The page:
Farmers market provides exposure to local businesses


Mira Donahue

The Brookline Farmers Market provides a local and convenient opportunity for Brookline residents to purchase healthy, sustainable and affordable groceries.

“Pull up a chair, get some kombucha and have fun!” Abe Faber, the President of the Board of the Brookline Farmers Market, said.
The Brookline Farmers Market, which is open every Thursday from 1:30-6:30 p.m. in Coolidge Corner, is a welcoming community in the heart of Brookline. It supplies residents with a place where they can talk directly to their food source, shop healthily and belong to a community invested in the quality of food.
Faber said the market exists a bit like a town square. The people come out and make a direct connection and can ask the farmer any questions they have. He also said he feels a happy and relaxed atmosphere at the market because it is a place where community members can take a break from their busy lives.
“They run into all of their friends, the kids meet up with each other and race around and play and have fun. And they’re standing in lines for various foods where they might run across five, 10, 15 people who they’ve been meaning to call or meaning to see,” Faber said.
After carefully counting out the vendors across the parking lot, Nate Harlan, the marketing manager, estimated the market has about 23 vendors on a given day. Harlan said that there is a list of about 40 vendors that come in and out, including regulars whom the community is excited to see every Thursday.
The ice cream vendor of 27 years, Charlie Trombetta, owns Trombetta’s Farm and is a member of the Board of Directors. He operates an ice cream store in Marlborough and is a regular at the Brookline Farmers Market. He said his 40 minute commute is well worth it for this market.
Trombetta said the market gets many elementary school kids after school at 3 p.m. He usually sets up a seating area of chairs and umbrellas next to his ice cream truck. People will sit there for two or three hours and just people watch.
“With this market, I just look around and see that today is not a great day but people still come out. People love the market, they look forward to it,” Trombetta said.
Trombetta said that he sees young adults, now in their 20s who grew up coming to the market with their families. He has made friends from this community that even come out to visit his shop.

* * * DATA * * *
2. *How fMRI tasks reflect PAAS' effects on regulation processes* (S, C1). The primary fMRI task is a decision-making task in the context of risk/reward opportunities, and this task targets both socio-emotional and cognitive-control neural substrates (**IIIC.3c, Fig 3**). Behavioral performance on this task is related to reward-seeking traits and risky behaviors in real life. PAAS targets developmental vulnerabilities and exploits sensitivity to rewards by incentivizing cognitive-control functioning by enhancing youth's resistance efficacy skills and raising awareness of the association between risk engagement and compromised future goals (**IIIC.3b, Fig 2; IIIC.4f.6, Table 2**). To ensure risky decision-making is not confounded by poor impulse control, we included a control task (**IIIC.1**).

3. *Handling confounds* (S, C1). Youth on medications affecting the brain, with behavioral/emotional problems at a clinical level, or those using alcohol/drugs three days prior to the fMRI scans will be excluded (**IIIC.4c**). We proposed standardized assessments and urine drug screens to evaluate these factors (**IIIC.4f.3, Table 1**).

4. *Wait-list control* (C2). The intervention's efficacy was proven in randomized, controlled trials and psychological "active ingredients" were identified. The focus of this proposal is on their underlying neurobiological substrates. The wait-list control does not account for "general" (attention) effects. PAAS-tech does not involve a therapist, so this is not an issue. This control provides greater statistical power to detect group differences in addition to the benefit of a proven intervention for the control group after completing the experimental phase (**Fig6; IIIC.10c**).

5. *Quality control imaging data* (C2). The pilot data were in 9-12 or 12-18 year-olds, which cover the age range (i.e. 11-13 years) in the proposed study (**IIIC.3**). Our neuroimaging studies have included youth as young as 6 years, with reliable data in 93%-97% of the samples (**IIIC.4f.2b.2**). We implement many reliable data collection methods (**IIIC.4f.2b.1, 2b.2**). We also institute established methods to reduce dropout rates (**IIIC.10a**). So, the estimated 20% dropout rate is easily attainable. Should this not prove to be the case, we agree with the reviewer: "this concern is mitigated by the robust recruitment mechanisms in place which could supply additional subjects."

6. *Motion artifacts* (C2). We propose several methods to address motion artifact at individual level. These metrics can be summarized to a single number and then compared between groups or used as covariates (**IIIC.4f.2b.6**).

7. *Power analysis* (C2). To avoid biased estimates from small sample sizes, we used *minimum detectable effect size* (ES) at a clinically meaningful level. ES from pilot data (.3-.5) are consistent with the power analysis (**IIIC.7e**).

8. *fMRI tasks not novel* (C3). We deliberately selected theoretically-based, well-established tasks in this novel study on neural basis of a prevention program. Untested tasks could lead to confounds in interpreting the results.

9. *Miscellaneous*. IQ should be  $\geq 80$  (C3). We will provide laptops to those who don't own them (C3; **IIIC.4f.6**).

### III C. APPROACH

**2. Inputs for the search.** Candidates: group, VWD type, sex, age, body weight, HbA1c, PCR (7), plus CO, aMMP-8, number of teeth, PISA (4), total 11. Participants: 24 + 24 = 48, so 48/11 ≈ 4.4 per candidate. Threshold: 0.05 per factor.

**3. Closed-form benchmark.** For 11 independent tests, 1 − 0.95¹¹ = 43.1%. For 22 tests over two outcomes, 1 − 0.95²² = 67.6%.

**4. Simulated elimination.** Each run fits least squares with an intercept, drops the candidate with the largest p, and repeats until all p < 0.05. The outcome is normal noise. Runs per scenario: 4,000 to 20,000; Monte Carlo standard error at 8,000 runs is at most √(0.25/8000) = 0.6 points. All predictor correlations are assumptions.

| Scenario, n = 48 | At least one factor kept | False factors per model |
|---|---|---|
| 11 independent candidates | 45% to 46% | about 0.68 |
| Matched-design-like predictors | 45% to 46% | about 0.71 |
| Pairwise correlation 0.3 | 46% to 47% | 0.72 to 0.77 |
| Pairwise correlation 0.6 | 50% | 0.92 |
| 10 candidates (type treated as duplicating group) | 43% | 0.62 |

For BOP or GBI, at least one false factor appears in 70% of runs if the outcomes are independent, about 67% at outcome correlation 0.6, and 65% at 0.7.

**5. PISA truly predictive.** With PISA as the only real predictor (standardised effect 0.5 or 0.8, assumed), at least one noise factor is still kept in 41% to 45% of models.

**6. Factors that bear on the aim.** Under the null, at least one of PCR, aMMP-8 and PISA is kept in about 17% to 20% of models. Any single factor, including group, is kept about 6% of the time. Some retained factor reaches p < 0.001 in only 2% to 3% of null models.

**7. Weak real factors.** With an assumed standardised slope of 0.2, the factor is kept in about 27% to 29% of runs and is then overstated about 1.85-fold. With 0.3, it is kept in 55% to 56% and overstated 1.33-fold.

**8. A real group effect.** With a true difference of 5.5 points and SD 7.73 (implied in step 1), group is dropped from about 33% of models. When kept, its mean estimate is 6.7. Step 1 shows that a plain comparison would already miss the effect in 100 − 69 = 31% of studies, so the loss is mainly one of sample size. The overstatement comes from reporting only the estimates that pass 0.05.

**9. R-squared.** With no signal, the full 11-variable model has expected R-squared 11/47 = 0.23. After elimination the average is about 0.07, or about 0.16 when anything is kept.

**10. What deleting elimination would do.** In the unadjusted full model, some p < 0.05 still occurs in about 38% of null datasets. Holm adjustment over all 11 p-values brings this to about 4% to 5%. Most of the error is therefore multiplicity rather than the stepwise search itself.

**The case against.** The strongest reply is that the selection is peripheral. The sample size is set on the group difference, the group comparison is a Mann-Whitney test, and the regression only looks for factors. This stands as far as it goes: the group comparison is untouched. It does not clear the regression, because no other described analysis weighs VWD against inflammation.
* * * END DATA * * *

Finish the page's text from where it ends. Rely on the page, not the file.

Another longtime vendor at the market is Alan Nicewicz of Nicewicz Family Farm. Nicewicz said he participates in 10 markets a week for his farm located in Bolton, Mass. They also have a pick-your-own operation in the fall for apples and pumpkins with hayrides. The Nicewicz Family Farm is dedicated to providing organic and sustainable sources of food.
Nicewicz said the term “organic” is more desired now, even though consumers often do not understand what the word really means. There are a lot of organic sprays that are used in order to eliminate dangerous pesticides said Nicewicz.
“I think that community sponsored farmers markets are very good because a lot of people in the towns want to know exactly where their fruits and vegetables come from as opposed to grocery stores,” Nicewicz said.
The Brookline Farmers Market is dedicated to the quality of their food. According to Nate Harlan, the marketing manager of the Farmers Market, the Brookline Farmers Market accepts the SNAP program, formerly known as food stamps. This helps many people in the Brookline community afford healthy groceries from the market as opposed to supermarket chains.
“You can’t go to the supermarket and get a chicken that was killed and prepared or fished yesterday or that morning because the whole supply chain works in such a way that it’s two weeks old by then,” Faber said.
Faber hopes that BHS students can take an open campus free period or go after school to the farmers market on Thursday and experience it. Faber also hopes that students will encourage their parents to shop at farmers’ markets.
“You’re supporting local,” Faber said. “And local means more money in the community and more money in Massachusetts and keeping struggling family farmers alive.”